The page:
Not everyone has a need for a 12-lead ECG at home. But hey, a few years ago, no one thought they needed their own portable defibrillator, either. Now you can buy them from Amazon, Costco, and Walmart. A startup, mobilECG, is in the process of developing a device and software to provide true 12 lead ECG heart monitoring for consumers.
mobileECG is a group of young engineers in Hungary. They are developing a consumer-grade electrocardiograph that will interface with a PC, tablet, or smartphone and that will retail for “in the $300 range” in the summer of 2014 if everything goes according to plan. The device is not a toy. It will have full 12 lead capability and regulatory clearance in Europe and the U.S. when it is launched.
Other smartphone-based ECG devices like AliveCor generate single lead ECG data. That’s useful, but not nearly as useful in cardiac monitoring and diagnostics as a full 12-lead ECG. The AliveCor device retails for $199.
The mobileECG engineers say that the ambitious price target is possible for a number of reasons:
- No separate device and cable. The ECG electronics are built inside the cable.
- No retailers. You can buy the device directly from the manufacturer.
- Low price margin.
The company is attempting to raise seed funding through crowdsourcing on indiegogo. Their ambitious target is to raise $230,000 by November 26. As of today, they have raised $5640. You can reserve your own mobileECG by pledging $289. This project may not be in the sweet spot for crowdsourcing but I admire their spirit!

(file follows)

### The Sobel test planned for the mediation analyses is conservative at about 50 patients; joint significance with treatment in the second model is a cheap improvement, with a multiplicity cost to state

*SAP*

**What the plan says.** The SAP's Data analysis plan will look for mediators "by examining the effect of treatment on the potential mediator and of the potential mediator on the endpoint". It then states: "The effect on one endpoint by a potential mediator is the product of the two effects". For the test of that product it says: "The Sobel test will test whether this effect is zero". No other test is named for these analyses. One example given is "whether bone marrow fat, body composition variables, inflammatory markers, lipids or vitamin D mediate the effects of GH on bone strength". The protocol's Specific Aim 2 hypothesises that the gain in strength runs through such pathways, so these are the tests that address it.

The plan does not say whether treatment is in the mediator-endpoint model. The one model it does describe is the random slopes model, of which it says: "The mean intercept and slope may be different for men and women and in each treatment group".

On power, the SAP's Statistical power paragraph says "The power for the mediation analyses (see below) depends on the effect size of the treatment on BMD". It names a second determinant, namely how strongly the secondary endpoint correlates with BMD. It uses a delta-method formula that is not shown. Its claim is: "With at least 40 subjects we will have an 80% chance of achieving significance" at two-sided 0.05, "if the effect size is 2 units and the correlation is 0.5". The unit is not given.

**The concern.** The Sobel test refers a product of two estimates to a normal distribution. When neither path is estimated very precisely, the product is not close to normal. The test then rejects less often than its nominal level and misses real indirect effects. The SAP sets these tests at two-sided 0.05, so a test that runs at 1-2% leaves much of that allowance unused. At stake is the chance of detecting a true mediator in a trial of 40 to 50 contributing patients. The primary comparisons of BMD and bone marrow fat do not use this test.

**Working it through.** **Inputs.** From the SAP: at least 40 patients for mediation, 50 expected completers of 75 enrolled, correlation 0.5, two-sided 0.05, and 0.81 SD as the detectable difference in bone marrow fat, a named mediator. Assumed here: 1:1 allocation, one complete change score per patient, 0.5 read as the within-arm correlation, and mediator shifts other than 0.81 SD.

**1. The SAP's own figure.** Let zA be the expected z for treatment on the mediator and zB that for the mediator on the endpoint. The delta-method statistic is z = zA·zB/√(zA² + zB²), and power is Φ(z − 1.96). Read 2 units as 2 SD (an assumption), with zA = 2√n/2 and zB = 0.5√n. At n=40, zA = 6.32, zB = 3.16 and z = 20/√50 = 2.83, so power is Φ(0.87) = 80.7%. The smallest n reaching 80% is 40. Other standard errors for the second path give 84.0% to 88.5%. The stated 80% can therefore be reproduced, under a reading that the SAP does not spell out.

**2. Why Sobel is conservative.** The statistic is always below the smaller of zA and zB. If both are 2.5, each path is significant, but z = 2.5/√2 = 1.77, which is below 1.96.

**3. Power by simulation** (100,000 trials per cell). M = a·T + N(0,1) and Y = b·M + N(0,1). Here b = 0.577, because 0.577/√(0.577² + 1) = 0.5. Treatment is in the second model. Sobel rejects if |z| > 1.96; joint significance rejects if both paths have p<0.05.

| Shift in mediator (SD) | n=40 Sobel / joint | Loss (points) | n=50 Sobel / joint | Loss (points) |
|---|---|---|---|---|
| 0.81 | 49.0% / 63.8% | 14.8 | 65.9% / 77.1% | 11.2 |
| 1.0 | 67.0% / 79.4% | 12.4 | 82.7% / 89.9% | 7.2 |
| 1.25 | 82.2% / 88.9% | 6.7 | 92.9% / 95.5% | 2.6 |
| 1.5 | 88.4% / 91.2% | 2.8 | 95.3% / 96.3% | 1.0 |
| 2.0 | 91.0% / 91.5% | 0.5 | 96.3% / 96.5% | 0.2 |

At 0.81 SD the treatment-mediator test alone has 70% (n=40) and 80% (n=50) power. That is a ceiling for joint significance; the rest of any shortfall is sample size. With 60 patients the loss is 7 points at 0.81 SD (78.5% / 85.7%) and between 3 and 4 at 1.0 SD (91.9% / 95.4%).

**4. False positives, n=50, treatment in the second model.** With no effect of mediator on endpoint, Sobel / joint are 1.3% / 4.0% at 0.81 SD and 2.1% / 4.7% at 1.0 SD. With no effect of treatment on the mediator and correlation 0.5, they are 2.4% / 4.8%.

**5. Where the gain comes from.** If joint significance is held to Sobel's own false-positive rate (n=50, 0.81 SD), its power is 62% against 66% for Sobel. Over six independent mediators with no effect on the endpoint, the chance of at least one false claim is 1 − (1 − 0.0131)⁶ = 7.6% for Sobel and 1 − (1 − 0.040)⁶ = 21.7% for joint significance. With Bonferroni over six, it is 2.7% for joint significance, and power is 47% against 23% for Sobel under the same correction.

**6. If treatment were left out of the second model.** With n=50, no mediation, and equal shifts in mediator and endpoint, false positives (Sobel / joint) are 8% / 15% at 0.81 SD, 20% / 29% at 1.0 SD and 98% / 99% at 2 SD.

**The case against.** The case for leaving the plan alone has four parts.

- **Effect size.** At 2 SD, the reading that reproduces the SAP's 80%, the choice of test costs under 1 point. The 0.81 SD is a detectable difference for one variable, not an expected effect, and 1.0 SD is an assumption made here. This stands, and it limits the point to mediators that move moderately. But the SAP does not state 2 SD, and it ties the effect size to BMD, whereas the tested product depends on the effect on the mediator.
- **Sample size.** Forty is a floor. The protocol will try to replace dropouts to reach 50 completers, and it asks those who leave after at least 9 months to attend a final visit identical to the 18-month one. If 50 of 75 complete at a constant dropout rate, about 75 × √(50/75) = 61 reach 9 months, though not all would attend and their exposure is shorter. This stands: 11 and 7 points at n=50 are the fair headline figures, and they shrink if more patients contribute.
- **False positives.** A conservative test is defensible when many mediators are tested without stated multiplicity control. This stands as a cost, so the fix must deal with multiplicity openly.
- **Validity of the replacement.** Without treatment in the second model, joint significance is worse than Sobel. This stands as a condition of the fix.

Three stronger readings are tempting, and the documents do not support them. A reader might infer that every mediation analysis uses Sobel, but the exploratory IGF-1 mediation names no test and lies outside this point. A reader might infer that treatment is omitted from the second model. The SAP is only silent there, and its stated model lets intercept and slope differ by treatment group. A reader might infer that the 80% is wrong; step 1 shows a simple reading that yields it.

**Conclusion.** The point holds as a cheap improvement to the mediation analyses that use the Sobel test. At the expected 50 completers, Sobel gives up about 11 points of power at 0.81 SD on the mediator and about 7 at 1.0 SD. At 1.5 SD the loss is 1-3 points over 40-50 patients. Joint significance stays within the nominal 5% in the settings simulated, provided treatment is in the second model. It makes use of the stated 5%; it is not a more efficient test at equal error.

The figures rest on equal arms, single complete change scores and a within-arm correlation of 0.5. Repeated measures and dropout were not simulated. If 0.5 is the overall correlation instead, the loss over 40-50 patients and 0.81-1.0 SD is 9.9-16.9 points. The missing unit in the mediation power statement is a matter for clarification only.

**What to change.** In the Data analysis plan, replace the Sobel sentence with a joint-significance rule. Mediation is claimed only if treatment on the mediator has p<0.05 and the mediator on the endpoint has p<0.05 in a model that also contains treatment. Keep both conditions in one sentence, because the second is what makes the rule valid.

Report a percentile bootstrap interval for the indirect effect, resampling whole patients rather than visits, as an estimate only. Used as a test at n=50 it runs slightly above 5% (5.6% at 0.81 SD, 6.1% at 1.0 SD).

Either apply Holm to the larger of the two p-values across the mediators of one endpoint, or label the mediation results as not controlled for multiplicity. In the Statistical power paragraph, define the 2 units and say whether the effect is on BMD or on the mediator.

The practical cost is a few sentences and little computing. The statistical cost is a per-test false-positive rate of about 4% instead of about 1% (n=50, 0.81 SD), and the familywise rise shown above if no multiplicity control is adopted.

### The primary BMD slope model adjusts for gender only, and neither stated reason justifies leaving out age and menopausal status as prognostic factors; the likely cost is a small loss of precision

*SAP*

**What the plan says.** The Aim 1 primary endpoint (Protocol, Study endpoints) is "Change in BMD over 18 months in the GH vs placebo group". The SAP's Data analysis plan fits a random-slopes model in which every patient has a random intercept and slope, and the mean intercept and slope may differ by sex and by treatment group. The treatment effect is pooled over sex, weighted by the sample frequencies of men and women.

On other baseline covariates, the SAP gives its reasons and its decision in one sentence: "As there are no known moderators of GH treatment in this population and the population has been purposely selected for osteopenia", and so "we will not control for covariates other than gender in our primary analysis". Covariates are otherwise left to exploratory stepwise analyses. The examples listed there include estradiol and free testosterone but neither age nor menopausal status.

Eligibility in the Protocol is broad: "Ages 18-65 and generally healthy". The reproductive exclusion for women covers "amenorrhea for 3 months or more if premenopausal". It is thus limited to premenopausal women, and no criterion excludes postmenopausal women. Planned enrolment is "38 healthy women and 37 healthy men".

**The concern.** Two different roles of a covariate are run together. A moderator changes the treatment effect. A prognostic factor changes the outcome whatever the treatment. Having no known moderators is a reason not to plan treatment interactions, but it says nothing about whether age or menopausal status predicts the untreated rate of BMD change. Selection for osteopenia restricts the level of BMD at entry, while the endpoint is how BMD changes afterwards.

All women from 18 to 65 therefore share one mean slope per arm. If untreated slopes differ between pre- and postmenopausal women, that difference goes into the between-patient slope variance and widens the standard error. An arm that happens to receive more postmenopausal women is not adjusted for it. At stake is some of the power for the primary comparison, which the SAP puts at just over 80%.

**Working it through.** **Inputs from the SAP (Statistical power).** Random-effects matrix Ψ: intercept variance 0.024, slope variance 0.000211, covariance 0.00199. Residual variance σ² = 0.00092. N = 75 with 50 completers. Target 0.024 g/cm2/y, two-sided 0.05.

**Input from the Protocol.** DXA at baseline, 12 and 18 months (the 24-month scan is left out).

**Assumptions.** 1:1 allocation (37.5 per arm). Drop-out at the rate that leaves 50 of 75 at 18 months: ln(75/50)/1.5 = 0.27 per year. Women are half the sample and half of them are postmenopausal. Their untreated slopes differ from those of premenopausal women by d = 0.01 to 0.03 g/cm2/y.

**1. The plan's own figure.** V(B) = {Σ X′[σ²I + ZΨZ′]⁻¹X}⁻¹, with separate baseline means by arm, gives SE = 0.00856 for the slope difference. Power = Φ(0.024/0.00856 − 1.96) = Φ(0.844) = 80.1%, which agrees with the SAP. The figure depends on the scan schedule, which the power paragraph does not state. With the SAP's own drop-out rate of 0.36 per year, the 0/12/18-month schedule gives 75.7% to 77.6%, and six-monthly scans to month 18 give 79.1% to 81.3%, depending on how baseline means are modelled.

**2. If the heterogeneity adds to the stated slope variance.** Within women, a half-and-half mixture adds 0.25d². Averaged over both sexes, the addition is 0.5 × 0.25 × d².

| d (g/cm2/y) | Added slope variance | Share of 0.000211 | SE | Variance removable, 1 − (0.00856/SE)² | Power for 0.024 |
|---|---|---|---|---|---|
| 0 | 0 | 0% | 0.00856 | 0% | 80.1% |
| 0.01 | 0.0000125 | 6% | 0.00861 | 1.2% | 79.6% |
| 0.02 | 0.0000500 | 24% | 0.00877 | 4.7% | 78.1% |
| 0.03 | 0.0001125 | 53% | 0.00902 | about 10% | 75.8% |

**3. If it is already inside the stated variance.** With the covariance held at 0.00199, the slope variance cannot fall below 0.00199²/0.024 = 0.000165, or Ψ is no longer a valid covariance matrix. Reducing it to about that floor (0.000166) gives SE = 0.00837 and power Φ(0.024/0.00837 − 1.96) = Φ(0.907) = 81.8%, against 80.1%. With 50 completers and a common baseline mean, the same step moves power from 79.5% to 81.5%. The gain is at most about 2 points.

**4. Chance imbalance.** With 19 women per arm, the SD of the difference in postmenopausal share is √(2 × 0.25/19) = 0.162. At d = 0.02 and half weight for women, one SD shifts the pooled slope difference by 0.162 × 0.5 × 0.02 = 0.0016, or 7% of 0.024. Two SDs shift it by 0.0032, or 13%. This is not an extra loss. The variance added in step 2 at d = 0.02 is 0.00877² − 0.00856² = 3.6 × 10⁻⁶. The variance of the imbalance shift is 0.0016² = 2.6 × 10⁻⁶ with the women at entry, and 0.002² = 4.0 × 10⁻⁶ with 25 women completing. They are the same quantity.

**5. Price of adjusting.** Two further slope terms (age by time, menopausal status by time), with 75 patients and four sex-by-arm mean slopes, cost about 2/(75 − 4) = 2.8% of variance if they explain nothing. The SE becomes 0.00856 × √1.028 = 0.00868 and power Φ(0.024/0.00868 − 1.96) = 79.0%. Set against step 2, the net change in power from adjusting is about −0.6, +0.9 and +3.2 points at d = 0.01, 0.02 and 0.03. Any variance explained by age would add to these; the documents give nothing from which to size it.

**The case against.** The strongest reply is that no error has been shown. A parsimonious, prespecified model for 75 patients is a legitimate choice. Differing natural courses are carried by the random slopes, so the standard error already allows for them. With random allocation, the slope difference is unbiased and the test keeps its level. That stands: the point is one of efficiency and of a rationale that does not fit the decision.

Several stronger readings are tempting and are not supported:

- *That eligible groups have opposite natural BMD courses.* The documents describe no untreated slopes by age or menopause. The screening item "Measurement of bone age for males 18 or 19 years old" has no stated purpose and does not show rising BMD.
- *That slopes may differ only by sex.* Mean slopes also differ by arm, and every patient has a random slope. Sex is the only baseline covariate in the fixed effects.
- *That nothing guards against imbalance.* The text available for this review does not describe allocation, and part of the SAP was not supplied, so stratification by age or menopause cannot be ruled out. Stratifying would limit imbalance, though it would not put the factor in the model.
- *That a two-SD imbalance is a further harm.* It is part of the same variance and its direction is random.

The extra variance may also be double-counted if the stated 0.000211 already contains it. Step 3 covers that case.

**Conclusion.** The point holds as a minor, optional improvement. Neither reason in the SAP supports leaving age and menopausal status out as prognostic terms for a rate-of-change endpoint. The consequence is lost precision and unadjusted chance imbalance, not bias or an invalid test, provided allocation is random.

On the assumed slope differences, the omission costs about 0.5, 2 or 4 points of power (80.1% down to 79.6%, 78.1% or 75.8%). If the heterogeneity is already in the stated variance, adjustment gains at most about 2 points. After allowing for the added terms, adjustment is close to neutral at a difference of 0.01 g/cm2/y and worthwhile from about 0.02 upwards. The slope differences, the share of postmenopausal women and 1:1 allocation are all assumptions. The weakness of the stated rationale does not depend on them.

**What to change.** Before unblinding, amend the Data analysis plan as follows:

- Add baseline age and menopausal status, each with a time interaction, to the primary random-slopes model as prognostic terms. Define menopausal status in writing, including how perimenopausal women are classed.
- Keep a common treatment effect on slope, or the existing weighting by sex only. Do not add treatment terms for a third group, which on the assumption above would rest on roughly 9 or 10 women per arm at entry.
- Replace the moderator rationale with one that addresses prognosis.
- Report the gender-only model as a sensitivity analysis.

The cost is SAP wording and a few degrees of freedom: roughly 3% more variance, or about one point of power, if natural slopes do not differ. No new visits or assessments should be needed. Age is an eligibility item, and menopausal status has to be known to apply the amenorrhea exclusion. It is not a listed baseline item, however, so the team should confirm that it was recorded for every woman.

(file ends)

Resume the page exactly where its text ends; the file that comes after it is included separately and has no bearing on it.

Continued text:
Takeaways: Smart, ambitious people all over the world are working to solve all sorts of problems in medicine and healthcare. They are also availing themselves of the latest design, prototyping, and fundraising technologies including rapid design and prototyping, 3D printing, and crowdsourcing.
A $300 ECG may not be necessary in a U.S. medical clinic but it might be very welcome as an alternative to $3,000 ECGs in developing countries.
As with most truly disruptive technologies, mobilECG does not have all of the bells and whistles of professional electrocardiographs. They have an intriguing business model, however, and they have cloud-based communications built-in. This technology could make things very interesting in the cardiac monitoring market in the next few years!